Promoter-distal RNA polymerase II binding discriminates active from inactive CCAAT/ enhancer-binding protein beta binding sites

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    Transcription factors (TFs) bind to thousands of DNA sequences in mammalian genomes, but most of these binding events appear to have no direct effect on gene expression. It is unclear why only a subset of TF bound sites are actively involved in transcriptional regulation. Moreover, the key genomic features that accurately discriminate between active and inactive TF binding events remain ambiguous. Recent studies have identified promoter-distal RNA polymerase II (RNAP2) binding at enhancer elements, suggesting that these interactions may serve as a marker for active regulatory sequences. Despite these correlative analyses, a thorough functional validation of these genomic co-occupancies is still lacking. To characterize the gene regulatory activity of DNA sequences underlying promoter-distal TF binding events that co-occur with RNAP2 and TF sites devoid of RNAP2 occupancy using a functional reporter assay, we performed cis-regulatory element sequencing (CRE-seq). We tested more than 1000 promoter-distal CCAAT/enhancer-binding protein beta (CEBPB)-bound sites in HepG2 and K562 cells, and found that CEBPB-bound sites co-occurring with RNAP2 were more likely to exhibit enhancer activity. CEBPB-bound sites further maintained substantial cell-type specificity, indicating that local DNA sequence can accurately convey cell-type–specific regulatory information. By comparing our CRE-seq results to a comprehensive set of genome annotations, we identified a variety of genomic features that are strong predictors of regulatory element activity and cell-type–specific activity. Collectively, our functional assay results indicate that RNAP2 occupancy can be used as a key genomic marker that can distinguish active from inactive TF bound sites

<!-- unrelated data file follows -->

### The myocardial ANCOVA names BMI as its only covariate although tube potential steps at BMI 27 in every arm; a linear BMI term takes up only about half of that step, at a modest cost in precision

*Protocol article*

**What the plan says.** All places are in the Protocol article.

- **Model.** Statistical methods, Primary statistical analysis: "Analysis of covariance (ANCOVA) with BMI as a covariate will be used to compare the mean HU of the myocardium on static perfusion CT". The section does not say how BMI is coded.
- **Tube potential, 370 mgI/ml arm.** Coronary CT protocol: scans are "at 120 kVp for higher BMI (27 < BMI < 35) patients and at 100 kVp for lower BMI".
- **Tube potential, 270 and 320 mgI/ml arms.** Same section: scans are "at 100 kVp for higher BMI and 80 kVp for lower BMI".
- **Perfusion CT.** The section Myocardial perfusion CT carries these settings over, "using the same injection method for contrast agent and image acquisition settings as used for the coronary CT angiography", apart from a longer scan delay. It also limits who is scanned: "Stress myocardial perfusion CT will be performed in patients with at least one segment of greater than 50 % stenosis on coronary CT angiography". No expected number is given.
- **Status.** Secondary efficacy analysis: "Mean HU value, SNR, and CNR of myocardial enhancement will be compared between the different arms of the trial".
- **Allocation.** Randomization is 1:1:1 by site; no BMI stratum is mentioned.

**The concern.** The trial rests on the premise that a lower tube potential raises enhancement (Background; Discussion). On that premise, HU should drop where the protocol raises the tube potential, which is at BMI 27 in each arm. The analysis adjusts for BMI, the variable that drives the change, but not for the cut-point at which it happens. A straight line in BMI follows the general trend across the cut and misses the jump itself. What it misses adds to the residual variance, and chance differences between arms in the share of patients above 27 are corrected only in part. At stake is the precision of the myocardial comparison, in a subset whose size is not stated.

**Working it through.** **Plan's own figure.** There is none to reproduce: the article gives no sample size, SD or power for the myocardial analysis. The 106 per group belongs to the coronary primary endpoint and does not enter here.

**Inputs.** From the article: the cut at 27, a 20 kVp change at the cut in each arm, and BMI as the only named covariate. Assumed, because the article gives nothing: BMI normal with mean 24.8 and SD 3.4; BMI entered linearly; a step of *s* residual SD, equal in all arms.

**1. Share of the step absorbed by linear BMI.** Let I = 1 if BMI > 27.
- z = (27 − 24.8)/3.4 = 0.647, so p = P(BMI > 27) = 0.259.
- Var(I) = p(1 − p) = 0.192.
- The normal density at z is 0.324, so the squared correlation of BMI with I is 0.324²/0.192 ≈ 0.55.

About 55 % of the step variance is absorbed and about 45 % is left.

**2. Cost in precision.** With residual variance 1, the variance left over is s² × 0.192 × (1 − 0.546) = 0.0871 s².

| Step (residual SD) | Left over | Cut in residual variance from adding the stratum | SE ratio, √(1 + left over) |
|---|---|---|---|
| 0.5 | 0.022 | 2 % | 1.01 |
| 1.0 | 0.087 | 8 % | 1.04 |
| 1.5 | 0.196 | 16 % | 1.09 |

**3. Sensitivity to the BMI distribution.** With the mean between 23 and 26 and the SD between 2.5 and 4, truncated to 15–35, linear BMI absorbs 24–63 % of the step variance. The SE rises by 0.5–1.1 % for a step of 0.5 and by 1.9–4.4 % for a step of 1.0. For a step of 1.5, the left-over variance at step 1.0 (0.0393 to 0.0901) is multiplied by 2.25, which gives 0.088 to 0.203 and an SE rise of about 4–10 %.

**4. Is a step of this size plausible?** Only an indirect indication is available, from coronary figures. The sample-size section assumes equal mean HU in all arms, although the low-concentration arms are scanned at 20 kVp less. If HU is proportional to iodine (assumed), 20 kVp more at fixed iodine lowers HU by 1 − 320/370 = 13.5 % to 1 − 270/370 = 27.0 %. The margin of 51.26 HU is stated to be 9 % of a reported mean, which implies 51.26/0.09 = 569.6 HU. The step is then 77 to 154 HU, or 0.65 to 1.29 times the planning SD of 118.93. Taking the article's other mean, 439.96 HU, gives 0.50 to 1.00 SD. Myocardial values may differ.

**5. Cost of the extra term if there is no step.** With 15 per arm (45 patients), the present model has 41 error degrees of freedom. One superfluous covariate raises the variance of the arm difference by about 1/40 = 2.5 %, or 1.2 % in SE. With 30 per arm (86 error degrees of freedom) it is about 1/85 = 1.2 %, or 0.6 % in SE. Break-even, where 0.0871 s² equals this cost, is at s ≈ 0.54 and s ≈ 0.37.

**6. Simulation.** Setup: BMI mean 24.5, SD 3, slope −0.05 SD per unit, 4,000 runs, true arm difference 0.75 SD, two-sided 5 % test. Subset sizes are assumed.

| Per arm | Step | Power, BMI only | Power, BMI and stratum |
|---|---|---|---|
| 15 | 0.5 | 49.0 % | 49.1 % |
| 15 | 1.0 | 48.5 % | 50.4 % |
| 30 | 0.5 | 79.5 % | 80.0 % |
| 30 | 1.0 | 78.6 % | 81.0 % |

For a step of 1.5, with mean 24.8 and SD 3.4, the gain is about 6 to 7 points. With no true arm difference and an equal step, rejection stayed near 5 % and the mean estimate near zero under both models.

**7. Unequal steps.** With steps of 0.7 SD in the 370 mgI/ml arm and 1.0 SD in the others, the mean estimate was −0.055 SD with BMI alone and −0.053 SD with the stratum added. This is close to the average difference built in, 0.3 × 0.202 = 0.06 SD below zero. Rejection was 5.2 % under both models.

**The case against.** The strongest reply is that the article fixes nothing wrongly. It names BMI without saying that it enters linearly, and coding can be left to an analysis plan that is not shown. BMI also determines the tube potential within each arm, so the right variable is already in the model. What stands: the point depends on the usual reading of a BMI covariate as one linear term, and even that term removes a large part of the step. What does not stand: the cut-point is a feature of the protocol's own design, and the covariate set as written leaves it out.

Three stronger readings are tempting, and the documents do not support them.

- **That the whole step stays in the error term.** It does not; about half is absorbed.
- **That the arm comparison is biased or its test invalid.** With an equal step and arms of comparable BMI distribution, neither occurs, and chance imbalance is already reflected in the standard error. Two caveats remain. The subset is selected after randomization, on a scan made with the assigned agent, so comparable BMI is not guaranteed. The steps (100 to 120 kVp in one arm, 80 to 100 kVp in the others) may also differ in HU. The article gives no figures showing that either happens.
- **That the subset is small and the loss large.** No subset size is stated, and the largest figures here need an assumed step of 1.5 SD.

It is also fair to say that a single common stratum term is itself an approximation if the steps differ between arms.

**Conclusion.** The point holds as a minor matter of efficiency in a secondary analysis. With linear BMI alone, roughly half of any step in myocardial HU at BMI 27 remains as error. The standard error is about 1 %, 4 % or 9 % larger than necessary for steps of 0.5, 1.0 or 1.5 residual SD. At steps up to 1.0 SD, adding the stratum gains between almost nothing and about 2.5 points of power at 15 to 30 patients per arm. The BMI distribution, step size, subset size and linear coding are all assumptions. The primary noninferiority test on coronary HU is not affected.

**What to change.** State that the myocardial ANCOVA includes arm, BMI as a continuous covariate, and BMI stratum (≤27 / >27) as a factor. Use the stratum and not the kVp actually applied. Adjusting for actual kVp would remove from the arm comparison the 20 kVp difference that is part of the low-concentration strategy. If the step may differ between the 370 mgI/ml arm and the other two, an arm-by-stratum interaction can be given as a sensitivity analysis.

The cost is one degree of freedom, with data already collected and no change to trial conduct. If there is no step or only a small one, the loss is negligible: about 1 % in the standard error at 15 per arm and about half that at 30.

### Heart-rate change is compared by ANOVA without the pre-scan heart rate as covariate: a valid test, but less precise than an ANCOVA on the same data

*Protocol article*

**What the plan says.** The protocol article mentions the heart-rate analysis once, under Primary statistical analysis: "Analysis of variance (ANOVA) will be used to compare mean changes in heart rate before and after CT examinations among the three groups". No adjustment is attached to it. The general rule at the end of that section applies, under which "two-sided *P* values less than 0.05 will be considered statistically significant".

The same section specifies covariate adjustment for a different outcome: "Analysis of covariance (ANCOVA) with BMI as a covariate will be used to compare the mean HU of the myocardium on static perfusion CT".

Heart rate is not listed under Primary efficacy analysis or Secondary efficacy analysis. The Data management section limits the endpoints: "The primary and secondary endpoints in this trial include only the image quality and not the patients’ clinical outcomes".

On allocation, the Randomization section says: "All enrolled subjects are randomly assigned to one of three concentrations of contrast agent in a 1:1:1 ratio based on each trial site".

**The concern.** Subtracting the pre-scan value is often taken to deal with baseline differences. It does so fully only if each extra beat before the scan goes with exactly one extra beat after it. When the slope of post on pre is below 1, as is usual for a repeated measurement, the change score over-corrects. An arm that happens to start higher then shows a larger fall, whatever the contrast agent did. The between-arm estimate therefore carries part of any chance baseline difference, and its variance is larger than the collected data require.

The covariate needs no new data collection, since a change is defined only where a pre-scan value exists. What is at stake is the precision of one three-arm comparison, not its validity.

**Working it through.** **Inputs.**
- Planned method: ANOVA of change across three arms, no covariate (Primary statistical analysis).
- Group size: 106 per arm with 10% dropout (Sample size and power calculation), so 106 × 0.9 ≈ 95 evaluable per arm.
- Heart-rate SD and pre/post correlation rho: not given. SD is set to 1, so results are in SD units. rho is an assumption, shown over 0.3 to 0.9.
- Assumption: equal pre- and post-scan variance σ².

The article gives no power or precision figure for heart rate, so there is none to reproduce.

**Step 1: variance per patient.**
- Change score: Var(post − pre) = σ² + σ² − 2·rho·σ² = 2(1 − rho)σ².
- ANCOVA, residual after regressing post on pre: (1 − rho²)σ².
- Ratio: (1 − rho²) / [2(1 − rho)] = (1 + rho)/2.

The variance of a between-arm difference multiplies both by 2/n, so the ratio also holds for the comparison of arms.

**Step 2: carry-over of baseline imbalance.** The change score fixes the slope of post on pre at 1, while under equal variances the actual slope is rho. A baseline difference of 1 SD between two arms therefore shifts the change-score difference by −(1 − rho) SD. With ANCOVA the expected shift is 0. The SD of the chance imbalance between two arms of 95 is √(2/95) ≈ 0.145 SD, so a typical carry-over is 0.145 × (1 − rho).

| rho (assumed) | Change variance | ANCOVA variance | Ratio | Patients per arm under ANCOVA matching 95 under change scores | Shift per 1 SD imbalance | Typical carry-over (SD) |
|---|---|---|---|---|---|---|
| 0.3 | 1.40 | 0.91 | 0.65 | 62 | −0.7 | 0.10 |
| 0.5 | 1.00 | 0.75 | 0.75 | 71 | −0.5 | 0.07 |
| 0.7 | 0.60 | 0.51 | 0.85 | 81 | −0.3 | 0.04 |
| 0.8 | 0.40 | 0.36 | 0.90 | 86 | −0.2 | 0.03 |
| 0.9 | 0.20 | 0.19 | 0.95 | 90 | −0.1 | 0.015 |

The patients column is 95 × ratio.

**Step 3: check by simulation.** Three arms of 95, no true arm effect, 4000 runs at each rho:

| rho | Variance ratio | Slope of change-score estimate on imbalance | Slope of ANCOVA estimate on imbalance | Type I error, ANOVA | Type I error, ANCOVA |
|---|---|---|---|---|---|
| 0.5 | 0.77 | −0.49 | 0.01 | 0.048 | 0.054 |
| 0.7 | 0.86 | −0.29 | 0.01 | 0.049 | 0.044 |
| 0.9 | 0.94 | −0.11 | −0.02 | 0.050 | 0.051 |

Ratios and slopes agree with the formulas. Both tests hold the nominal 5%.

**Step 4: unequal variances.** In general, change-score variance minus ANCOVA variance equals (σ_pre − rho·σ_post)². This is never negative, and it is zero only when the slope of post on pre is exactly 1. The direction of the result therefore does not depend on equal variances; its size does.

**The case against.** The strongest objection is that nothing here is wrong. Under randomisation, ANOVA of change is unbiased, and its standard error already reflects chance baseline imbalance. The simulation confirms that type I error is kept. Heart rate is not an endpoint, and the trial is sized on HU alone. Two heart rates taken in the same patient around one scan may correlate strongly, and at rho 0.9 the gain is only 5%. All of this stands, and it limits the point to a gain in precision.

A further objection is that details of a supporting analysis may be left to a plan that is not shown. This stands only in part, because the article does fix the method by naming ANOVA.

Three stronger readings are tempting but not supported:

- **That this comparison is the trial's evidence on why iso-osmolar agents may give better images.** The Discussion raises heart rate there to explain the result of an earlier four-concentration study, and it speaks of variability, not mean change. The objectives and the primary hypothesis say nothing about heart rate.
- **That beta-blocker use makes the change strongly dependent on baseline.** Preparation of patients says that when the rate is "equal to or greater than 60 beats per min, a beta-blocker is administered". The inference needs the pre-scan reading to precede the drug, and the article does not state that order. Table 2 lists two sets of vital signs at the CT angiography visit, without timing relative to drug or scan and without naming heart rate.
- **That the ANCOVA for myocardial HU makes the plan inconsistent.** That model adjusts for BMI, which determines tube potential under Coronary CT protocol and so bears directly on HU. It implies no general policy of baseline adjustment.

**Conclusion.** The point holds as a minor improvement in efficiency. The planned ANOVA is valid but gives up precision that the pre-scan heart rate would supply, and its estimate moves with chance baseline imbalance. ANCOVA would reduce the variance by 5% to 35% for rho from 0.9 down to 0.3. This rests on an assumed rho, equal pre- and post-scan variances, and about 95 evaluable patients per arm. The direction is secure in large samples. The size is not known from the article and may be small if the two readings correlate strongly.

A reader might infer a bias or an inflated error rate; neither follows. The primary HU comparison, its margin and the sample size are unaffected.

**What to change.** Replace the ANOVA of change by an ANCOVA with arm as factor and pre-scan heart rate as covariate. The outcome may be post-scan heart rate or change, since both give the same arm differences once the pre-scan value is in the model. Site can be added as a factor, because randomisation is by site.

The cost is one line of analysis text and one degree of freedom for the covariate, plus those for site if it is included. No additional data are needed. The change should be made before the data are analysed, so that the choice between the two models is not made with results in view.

Composition-based statistics and translated nucleotide searches: Improving the TBLASTN module of BLAST

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    BACKGROUND: TBLASTN is a mode of operation for BLAST that aligns protein sequences to a nucleotide database translated in all six frames. We present the first description of the modern implementation of TBLASTN, focusing on new techniques that were used to implement composition-based statistics for translated nucleotide searches. Composition-based statistics use the composition of the sequences being aligned to generate more accurate E-values, which allows for a more accurate distinction between true and false matches. Until recently, composition-based statistics were available only for protein-protein searches. They are now available as a command line option for recent versions of TBLASTN and as an option for TBLASTN on the NCBI BLAST web server. RESULTS: We evaluate the statistical and retrieval accuracy of the E-values reported by a baseline version of TBLASTN and by two variants that use different types of composition-based statistics. To test the statistical accuracy of TBLASTN, we ran 1000 searches using scrambled proteins from the mouse genome and a database of human chromosomes. To test retrieval accuracy, we modernize and adapt to translated searches a test set previously used to evaluate the retrieval accuracy of protein-protein searches. We show that composition-based statistics greatly improve the statistical accuracy of TBLASTN, at a small cost to the retrieval accuracy. CONCLUSION: TBLASTN is widely used, as it is common to wish to compare proteins to chromosomes or to libraries of mRNAs. Composition-based statistics improve the statistical accuracy, and therefore the reliability, of TBLASTN results. The algorithms used by TBLASTN are not widely known, and some of the most important are reported here. The data used to test TBLASTN are available for download and may be useful in other studies of translated search algorithms